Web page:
Chicken Marrakesh

10th April, 2010: Posted by G.L. Pease in Main Courses, Moderate

This is actually the dish that inspired the creation of Marrakesh Sunset in the first place. We’d gone out for a lovely Morrocan meal, and I fell in love with a Chicken Tagine, with Citron Confit, or preserved lemon. After its haunting my dreams for a couple weeks, I didn’t just want it, I had to have it. So, I looked up a dozen or so recipes for similar dishes, spent several hours experimenting with the balance of the spices, and this delightfully simple but richly flavored and delicious dish was the result.

This is traditionally cooked in a tagine, a shallow clay pot with a tall, conical lid designed to seal in the goodness. The stew would be braised in the tagine until tender; then, the lid would be removed, and the pot brought to table for service. The recipe here is adapted for the cooktop using a 4-5qt sauteusse, deep skillet or even a Dutch oven, but if you have a tagine, it’s even better.

The recipe scales well, so feel free to double or triple it, increasing the size of the pan as needed. For large batches, you may have to brown the chicken in batches.

Ingredients – serves 4

  • Olive oil
  • 4 Chicken leg quarters, or whole chicken, cut up
  • 1 Medium onion, chopped
  • 3 Cloves of garlic, chopped
  • 2-3 Tablespoons Marrakesh Sunset
  • 1 Preserved lemon, rinsed and 1/4″ diced (recipe)
  • 1 Cup Kalamata (or green, if you prefer, or both!) olives, sliced
  • 0.5 Cup fresh cilantro, chopped
  • 0.25 Cup sultanas
  • Chicken stock

Method – about 1 hour

Rinse and dry the chicken, and season it with salt and a little freshly ground black pepper.

In a 4-5qt sauteusse over medium high heat, add enough olive oil to coat the pan, and brown the chicken well, skin side down. Remember, Maillard is our friend. Browning the meat first will bring lots more flavor to the party. Transfer the chicken to a plate.

Add the onions and garlic, and cook until just golden.

Return the chicken to the pan, along with any juices.

Sprinkle with the Marrakesh Sunset, and fry briefly, being careful not to burn the spices.

Add chicken stock to cover

Bring to a boil, adjust seasoning, adding salt and pepper to taste, then reduce heat and simmer gently, covered for 30-45 minutes, or until chicken is cooked through and tender.

About ten minutes before the chicken is done, add the preserved lemon, olives and sultanas.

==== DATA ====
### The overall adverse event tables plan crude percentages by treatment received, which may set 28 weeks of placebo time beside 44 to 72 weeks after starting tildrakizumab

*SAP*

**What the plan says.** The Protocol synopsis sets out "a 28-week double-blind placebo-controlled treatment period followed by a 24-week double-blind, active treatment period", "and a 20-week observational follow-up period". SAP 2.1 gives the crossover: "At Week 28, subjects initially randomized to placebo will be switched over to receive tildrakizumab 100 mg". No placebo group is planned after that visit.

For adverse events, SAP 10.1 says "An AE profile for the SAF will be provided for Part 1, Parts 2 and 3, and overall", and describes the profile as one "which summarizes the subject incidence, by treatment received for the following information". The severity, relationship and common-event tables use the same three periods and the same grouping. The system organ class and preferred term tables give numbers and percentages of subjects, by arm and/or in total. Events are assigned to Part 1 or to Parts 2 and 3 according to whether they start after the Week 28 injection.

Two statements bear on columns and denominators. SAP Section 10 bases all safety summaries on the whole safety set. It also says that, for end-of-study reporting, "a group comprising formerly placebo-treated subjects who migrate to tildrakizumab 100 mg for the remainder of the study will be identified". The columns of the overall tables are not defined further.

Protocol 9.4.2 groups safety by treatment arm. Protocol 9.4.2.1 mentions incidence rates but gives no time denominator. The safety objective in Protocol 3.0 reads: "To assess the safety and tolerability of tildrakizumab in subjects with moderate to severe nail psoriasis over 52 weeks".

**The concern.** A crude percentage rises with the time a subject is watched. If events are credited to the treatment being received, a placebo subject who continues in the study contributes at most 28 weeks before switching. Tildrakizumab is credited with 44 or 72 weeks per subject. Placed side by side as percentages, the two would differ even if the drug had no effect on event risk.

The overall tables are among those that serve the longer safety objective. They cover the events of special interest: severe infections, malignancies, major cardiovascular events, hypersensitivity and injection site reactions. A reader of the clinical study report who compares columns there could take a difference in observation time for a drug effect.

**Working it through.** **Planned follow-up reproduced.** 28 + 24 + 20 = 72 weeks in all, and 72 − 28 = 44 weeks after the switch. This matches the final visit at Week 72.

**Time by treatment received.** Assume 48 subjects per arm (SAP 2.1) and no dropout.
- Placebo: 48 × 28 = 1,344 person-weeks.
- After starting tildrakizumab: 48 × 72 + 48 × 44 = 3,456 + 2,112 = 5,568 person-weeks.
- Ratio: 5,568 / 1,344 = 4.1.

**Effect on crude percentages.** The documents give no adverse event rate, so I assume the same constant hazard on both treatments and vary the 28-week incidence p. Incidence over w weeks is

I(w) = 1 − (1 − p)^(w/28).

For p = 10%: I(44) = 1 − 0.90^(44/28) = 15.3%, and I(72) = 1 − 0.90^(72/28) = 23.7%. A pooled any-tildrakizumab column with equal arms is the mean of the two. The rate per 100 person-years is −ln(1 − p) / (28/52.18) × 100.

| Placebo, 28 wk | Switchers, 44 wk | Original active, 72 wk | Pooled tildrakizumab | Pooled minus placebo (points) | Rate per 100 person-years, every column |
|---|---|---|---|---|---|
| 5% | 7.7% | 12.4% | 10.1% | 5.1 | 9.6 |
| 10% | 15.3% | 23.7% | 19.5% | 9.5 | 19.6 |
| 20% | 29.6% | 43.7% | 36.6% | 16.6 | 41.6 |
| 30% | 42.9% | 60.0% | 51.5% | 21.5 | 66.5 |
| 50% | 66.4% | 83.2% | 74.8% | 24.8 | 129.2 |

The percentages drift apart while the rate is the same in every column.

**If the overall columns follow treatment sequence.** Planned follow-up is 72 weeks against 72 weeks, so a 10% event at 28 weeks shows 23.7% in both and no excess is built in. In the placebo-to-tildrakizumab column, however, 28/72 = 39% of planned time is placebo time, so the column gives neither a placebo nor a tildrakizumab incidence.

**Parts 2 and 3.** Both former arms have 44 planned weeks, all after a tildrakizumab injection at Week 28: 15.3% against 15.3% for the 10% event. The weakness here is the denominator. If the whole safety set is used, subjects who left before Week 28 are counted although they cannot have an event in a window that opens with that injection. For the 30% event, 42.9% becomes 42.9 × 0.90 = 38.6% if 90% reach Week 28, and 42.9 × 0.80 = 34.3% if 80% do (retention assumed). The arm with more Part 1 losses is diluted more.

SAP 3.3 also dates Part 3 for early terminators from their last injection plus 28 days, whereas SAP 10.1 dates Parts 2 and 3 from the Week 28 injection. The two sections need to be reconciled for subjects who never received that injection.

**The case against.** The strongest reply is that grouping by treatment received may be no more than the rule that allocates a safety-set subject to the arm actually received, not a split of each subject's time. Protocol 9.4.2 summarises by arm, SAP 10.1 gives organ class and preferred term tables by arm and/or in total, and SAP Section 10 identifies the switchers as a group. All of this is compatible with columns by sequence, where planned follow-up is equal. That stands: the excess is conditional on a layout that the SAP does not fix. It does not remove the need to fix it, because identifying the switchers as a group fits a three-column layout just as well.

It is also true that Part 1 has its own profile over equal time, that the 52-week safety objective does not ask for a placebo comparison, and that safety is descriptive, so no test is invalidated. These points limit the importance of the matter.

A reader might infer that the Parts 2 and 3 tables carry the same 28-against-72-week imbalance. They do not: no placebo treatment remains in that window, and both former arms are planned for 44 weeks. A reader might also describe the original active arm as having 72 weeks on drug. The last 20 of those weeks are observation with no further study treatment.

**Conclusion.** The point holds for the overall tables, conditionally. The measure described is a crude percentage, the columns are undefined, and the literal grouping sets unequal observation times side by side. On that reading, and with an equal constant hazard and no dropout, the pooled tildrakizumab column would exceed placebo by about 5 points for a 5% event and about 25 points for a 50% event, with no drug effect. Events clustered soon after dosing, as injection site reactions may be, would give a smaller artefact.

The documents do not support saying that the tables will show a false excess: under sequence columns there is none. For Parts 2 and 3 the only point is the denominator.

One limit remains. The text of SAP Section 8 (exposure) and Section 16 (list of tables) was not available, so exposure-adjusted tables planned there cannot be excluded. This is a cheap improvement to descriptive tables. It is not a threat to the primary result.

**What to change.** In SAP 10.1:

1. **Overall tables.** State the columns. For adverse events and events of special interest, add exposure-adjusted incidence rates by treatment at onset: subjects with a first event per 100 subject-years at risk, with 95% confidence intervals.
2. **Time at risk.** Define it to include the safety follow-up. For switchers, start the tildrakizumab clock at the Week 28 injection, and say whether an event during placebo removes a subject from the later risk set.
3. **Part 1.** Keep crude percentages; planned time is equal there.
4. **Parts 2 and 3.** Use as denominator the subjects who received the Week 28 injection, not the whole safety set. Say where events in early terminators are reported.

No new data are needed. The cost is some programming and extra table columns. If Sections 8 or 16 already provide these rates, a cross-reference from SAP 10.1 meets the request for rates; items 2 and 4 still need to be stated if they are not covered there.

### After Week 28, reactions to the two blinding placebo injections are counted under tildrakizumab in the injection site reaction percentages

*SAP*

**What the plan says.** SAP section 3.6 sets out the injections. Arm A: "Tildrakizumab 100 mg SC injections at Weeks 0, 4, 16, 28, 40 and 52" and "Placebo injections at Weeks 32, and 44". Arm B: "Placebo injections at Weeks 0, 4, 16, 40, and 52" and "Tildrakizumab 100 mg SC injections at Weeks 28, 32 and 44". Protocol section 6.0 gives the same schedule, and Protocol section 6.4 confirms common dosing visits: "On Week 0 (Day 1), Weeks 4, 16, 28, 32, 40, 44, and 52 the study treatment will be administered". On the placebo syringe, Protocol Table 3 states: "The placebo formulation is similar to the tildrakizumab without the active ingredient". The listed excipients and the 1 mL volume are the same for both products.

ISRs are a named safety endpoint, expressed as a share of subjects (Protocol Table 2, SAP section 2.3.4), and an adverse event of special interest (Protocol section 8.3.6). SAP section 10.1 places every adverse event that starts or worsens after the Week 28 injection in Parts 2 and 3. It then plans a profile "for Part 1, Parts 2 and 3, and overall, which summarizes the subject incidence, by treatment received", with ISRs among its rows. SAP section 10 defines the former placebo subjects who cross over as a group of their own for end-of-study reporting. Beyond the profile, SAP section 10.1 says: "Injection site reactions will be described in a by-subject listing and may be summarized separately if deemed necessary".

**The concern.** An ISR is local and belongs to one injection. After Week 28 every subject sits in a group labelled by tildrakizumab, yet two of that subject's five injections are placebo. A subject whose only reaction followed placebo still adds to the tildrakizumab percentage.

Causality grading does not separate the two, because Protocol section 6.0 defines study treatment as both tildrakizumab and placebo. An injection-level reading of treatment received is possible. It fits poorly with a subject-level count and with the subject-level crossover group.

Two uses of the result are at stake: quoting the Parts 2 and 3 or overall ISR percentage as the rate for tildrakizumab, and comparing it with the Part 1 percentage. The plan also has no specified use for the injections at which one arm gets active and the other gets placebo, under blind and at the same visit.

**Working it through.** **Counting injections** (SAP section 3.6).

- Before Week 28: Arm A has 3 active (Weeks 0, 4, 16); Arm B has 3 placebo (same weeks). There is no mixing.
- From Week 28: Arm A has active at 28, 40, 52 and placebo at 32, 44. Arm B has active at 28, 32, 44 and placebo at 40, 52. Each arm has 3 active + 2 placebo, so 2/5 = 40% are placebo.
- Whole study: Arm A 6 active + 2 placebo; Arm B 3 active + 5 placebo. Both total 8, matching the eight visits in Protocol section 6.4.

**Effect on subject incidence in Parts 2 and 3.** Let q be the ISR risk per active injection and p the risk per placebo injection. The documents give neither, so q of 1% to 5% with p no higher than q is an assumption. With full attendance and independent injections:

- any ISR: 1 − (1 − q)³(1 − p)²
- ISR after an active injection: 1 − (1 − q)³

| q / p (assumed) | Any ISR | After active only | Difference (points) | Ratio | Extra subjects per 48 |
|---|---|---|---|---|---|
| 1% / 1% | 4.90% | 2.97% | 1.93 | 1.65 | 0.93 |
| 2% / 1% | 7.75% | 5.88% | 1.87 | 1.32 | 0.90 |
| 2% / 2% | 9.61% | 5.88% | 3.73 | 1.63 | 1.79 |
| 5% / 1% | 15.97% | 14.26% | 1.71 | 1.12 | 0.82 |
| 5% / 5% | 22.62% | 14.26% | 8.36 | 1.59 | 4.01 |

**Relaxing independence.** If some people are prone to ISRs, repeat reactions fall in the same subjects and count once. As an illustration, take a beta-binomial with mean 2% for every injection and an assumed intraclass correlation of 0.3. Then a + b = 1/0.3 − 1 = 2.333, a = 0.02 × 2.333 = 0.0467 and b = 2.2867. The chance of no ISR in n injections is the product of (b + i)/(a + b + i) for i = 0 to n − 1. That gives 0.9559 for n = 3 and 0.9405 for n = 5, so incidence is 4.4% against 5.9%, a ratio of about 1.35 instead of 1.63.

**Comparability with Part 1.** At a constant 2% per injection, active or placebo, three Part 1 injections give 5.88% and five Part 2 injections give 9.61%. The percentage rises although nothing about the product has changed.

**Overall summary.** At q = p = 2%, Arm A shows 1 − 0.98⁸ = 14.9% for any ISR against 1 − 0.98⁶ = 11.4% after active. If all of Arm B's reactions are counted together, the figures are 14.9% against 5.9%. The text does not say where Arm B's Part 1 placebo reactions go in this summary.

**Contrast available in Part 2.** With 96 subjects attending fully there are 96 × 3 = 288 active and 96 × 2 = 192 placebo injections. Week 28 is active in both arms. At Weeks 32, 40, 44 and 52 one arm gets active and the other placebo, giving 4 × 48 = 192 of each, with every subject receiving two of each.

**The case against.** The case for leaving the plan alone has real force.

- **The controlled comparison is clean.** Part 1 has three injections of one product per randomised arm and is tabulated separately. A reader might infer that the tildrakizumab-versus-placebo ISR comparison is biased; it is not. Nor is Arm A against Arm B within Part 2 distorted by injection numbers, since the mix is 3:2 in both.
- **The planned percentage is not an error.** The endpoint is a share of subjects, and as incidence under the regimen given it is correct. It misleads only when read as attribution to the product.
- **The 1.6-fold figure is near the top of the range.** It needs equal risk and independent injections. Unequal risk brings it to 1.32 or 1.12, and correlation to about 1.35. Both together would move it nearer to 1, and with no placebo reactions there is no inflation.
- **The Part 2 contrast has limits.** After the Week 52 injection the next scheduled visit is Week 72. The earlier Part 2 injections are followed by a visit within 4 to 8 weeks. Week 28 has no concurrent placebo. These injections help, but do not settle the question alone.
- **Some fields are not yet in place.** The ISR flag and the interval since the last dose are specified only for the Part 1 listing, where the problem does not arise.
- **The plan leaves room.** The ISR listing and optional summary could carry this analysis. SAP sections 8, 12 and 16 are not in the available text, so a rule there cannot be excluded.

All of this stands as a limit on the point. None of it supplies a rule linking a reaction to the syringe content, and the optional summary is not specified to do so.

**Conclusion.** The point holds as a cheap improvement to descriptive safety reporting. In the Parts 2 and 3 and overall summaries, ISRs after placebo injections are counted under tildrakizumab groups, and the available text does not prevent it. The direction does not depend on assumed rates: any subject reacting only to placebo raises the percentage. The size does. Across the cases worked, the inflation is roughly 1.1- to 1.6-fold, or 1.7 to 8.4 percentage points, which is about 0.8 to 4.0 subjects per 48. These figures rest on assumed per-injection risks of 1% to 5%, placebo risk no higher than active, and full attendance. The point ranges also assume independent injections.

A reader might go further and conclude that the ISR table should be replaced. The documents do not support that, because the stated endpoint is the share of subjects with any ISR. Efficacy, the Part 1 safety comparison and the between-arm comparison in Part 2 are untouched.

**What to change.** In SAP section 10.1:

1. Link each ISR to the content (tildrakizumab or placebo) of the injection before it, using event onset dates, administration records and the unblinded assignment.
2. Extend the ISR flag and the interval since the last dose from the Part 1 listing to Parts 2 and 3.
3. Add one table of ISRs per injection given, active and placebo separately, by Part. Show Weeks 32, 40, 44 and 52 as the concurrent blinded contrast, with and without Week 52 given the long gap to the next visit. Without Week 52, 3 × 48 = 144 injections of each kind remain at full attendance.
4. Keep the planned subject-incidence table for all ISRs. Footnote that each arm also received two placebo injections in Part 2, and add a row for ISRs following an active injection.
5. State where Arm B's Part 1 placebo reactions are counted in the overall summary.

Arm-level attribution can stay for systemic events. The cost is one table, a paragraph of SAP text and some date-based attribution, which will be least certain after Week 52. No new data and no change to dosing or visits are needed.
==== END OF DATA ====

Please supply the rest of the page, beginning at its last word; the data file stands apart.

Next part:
When everything is ready, add the cilantro, and serve in the cooking pot, or family style over a platter of fluffy steamed cous cous.

If desired, garnish with a little fresh cilantro.

This is a family favorite, especially on a cold winter’s night. It’s quick and easy to put together, The flavors are deep and exotic, and will warm both body and soul. Serve with an off-dry white, like a nice Riesling, or a hearty, full-bodied Rhône style red.


The traditional tagine is made from ceramic, sometimes painted, sometimes glazed.

There are several versions of the tagine being produced with cast iron bottoms, allowing the use of higher heat for better browning of the meat. East meets west! I still prefer the traditional clay, though.

The tagine is a great way to cook less expensive cuts of meat, slow cooking them until melt-in-your-mouth tender.

If you do this in a tagine, begin by bringing the heat up slowly to medium high. Sweat the aromatics until they just barely begin to color, then add the chicken and the rest of the ingredients. Don’t go for deep browning, and don’t add nearly as much stock as you would in a metal pot. Bring it down to a gentle simmer, and wait. The clay really works its magic here, and the results are fantastic.

3 Responses

  1. Jon Burton Says:

    Ok, dumb question…

    “Sultanas”, you mean the grapes, not the raisins, right?

    I’m getting ready to make this one. Can’t wait! All the others I’ve made from your site are now family favorites.

  2. G.L. Pease Says:

    Nope. Raisins. Small, golden, seedless ones. If you can’t find them, then use the dark ones. But, the golden ones are SO pretty!

  3. Matty Says:

    My wife was not feeling well when I got home today, she asked me to make dinner. I told her to go lay down. I looked in the fridge and saw chicken. Ahhhh I thought. I looked at my spice rack and saw the tin.. Chicken Marrakesh. This dish is so easy. I usually always have these ingredients on hand. I put some Dead on the radio and went to town. Soo easy Greg, and a big hit. The preserved lemons, pulp removed and rinsed gave awesome fresh flavor to the dish. Next